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Anthropoid is the ideal type of historical drama; a film that puts the audiences in the era and gives an accurate feel for the situations and events. It’s an interesting take on espionage, and the film is intricately planned, leading to some brilliantly suspenseful sequences of action and tension. At the heart of the brutality, Anthropoid finds the emotion within the grounded, brotherly relationship between its lead performers, both of which give some of the year’s best performances.

Jan Kubis (Jamie Dornan) and Josef Gabcik (Cillian Murphy), two Czech and Slovak agents, parachute into the heart of Nazi occupied Czechoslovakia. After finding sanctuary and assimilating into the Nazi society, the two are dispatched to assassinate SS General Reinhard Heydrich, the third most powerful Nazi in Hitler’s forces. But these soldiers don’t just face the threat of Heydrich’s protective forces, as they must also deal with the consequences to their friends and country should they succeed.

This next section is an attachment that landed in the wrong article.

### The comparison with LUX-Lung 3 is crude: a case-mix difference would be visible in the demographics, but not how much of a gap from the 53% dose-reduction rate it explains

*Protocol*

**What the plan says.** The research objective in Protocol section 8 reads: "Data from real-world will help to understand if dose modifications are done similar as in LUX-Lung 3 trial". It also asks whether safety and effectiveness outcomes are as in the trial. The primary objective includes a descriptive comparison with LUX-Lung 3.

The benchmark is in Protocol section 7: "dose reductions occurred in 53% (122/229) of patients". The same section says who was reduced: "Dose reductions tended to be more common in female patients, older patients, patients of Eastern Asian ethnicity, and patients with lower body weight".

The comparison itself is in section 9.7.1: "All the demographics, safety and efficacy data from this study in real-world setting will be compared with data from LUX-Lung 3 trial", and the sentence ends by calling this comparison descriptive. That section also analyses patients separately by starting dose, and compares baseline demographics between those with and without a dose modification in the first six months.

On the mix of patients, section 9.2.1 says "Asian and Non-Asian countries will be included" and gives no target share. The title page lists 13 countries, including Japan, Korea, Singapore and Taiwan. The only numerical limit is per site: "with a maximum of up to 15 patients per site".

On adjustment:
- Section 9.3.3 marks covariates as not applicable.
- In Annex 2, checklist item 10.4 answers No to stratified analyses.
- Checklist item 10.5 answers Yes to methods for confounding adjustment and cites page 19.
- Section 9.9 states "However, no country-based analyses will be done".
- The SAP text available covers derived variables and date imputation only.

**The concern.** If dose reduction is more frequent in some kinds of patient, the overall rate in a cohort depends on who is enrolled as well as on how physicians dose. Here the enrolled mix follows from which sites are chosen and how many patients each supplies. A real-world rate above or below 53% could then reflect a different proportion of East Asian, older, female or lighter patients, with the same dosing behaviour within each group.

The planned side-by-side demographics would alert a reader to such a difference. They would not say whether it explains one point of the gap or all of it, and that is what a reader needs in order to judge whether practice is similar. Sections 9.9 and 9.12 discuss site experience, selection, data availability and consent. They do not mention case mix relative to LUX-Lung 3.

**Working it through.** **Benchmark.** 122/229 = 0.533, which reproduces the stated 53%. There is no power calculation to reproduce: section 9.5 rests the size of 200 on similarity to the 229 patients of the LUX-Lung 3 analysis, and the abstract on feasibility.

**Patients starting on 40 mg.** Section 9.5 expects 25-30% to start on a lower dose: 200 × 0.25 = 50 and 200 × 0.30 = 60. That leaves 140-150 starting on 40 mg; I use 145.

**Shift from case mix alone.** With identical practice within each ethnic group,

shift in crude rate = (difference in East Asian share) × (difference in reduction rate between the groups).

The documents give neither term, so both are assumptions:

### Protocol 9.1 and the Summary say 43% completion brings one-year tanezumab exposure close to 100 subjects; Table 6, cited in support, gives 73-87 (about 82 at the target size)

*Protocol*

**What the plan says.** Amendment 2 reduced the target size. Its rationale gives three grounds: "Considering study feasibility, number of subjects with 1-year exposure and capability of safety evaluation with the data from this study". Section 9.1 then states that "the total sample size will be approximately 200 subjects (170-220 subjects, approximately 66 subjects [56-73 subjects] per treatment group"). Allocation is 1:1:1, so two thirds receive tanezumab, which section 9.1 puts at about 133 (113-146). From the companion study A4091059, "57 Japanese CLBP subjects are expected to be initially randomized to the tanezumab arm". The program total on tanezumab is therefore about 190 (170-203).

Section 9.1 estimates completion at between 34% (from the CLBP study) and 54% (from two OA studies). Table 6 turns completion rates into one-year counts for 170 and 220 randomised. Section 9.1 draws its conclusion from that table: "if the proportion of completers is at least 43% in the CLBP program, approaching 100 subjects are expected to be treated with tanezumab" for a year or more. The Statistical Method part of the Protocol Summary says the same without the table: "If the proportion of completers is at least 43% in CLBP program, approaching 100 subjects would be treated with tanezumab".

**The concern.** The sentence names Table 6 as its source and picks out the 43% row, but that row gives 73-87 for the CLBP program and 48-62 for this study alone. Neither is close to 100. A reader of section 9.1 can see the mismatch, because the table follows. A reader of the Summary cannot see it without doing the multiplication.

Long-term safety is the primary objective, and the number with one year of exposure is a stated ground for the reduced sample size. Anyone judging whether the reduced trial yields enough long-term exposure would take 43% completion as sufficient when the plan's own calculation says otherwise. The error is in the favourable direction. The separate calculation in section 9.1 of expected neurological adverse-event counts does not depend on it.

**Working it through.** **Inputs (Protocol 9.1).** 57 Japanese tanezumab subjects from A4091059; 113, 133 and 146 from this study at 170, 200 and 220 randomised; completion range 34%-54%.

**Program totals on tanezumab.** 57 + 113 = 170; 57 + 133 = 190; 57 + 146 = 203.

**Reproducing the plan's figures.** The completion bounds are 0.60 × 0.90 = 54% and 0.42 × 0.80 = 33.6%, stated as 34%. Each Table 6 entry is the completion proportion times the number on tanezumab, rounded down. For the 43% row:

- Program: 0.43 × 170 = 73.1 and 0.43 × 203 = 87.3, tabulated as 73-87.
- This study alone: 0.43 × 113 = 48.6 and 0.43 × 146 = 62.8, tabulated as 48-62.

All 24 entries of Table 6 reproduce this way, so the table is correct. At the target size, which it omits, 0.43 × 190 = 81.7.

It’s the moral battle, and complexities of wartime ethics, that make Anthropoid so compelling, and the grainy, static cinematography only gives the film a heightened sense of urgency. The film pulls no punches with its brutality or historical fallout, but the subtle, effective work from Murphy and Dornan give the film the required adrenaline, and an emotional, heart-wrenching finale. An impactful and intelligent thriller, Anthropoid is a powerful and accurate depiction of heroism. Grade: -A

For more thoughts on Anthropoid, check out my apperance on “After Credits”:

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